The federal government will impose deeper cuts on the drought-stricken Colorado River, officials said Tuesday, reducing water deliveries to Arizona and Nevada starting in January.
The Bureau of Reclamation announced what it called "urgent action" as water levels in the river's two largest reservoirs continue to drop. Under the steps outlined Tuesday, Arizona will lose 592,000 acre-feet of its river allocation in 2023, which represents 21% of its usual delivery. That's an increase of 80,000 acre-feet from the 2022 cuts.
Nevada will give up 25,000 acre-feet, about 8% of its allocation, and Mexico's share will be cut by 104,000 acre-feet, or 7% of its allocation. California will not lose any of its share under the blueprint released Tuesday.
The moves are meant to protect two major dams from structural damage and the ability to generate electric power.
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"Prolonged drought is one of the most profound issues facing the U.S. today," said Tommy Beaudreau, an assistant Interior secretary.
Arizona's water managers suggested the plan was not enough and put too much of the burden on the Central Arizona Project, despite calls from the federal government to reduce water consumption across the river basin.
"It is unacceptable for Arizona to continue to carry a disproportionate burden of reductions for the benefit of others who have not contributed," Tom Buschatzke, director of the state's water resources department, and Ted Cooke, general manager of the CAP, said in a joint statement.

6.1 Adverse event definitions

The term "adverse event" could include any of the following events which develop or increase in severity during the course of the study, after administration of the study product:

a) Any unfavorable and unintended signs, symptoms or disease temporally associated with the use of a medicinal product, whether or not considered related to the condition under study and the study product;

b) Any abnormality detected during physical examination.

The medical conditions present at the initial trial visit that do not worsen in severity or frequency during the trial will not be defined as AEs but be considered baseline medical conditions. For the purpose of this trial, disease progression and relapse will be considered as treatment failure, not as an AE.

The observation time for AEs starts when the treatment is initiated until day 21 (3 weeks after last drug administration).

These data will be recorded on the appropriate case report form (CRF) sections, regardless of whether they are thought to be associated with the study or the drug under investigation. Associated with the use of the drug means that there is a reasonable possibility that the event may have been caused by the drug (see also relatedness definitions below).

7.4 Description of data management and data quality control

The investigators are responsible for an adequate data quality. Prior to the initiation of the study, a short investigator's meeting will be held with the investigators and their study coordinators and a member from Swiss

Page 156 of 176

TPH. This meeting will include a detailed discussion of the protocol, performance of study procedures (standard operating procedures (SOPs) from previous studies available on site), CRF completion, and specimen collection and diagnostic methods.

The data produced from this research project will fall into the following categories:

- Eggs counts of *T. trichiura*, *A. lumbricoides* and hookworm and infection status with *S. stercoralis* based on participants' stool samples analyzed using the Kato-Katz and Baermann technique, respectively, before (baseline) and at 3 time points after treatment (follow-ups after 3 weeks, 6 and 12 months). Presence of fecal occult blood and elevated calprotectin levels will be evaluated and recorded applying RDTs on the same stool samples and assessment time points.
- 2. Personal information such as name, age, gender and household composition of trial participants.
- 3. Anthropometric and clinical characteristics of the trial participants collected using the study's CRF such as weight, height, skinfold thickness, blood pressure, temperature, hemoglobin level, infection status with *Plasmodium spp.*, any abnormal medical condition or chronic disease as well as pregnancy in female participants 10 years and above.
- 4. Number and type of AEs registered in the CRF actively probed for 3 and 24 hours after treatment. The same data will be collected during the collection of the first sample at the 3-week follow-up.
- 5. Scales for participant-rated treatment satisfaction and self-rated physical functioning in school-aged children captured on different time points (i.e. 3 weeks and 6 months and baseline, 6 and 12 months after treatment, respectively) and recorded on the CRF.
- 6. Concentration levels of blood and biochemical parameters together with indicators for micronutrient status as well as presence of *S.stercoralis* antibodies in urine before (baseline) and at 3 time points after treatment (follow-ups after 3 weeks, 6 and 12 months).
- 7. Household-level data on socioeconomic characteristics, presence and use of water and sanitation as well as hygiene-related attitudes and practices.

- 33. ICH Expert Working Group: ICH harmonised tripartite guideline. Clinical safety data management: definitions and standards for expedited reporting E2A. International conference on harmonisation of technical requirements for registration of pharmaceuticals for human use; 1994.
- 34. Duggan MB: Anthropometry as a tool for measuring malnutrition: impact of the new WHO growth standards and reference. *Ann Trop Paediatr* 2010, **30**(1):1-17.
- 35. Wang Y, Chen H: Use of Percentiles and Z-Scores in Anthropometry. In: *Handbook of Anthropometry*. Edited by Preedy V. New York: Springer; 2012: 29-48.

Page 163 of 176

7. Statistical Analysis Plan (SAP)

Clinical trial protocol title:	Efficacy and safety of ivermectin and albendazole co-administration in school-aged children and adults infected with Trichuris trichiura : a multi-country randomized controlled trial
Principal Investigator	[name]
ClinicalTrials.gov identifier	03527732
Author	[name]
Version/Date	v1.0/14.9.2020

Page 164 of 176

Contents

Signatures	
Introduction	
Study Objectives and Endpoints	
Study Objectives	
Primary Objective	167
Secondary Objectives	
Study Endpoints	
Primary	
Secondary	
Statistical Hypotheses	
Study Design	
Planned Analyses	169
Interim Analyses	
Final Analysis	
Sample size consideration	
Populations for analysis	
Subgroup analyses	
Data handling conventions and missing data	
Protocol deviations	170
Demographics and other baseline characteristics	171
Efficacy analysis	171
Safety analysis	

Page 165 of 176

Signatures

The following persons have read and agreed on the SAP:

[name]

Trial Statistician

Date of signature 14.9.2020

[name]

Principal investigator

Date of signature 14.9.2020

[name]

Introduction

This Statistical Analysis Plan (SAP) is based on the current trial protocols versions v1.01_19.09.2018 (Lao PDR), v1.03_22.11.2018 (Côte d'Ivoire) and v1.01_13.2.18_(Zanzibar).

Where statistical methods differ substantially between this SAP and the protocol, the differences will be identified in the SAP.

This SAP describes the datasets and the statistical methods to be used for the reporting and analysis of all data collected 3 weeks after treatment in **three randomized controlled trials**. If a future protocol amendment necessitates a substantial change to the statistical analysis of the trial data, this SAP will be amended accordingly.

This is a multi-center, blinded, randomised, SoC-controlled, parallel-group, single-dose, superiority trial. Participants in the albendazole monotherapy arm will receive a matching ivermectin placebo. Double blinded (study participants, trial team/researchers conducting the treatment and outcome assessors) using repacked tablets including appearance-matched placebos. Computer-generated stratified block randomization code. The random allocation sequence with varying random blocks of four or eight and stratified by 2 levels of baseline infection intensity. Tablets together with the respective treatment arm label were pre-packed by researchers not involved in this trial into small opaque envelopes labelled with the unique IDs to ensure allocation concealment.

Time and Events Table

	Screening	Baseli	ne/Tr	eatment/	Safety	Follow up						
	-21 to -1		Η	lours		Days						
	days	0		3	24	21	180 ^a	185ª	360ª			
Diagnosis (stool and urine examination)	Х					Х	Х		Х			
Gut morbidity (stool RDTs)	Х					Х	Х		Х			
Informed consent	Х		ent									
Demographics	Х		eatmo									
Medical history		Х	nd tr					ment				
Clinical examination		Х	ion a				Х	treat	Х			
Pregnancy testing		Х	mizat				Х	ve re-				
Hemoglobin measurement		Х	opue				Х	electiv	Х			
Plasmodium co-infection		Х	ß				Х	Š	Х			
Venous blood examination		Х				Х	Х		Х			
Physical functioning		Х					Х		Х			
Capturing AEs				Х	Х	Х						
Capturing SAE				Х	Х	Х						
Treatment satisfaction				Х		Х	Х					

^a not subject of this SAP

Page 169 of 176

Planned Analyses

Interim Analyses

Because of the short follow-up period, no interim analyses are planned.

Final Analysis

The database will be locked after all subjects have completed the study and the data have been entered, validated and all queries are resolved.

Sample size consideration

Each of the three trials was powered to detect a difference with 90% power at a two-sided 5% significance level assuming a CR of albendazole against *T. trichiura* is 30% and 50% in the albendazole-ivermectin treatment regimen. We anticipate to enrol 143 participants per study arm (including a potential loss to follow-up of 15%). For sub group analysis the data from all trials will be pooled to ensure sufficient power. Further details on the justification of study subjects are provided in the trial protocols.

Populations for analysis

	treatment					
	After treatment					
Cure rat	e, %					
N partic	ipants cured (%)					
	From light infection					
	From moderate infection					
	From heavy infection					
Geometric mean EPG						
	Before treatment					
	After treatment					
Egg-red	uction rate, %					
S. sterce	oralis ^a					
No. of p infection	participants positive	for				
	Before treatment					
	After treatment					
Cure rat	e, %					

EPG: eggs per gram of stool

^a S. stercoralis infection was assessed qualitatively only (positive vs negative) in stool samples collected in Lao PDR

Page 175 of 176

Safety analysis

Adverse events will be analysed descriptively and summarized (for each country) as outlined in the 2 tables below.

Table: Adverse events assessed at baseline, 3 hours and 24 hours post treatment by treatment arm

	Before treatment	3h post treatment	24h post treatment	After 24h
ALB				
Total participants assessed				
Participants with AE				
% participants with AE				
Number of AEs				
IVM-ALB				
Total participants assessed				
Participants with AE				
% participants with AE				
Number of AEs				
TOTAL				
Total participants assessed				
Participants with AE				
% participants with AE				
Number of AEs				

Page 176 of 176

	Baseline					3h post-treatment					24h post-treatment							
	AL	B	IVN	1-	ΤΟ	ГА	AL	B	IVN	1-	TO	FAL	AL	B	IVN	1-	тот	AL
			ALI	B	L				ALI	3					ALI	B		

They said a proposal put forth by Arizona was rejected.
Federal officials acknowledged the urgency of the situation.
"Our reservoirs are declining rapidly," said Tanya Trujillo, assistant secretary of the Interior Department for water and science.
She said all users have a duty to ensure the water is used responsibly. Trujillo said new funding authorized without prompt actions now would leave the Colorado River and the 40 million people who depend on it with will face an uncertain future.
The Southern Nevada Water Authority echoed Arizona officials.
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"The Colorado River cannot provide enough water for the current level of use," said John Entsminger, the authority's general manager. "The magnitude of the problem is so large that every single water user in every single sector must contribute solutions to this problem regardless of the priority system."
Entsminger suggested several actions, including eliminating wasteful and antiquated water use, and eliminating lawns.
Contributing: Brandon Loomis, Arizona Republic.
This article originally appeared on Arizona Republic: Arizona, Nevada will get less Colorado River water amid drought: feds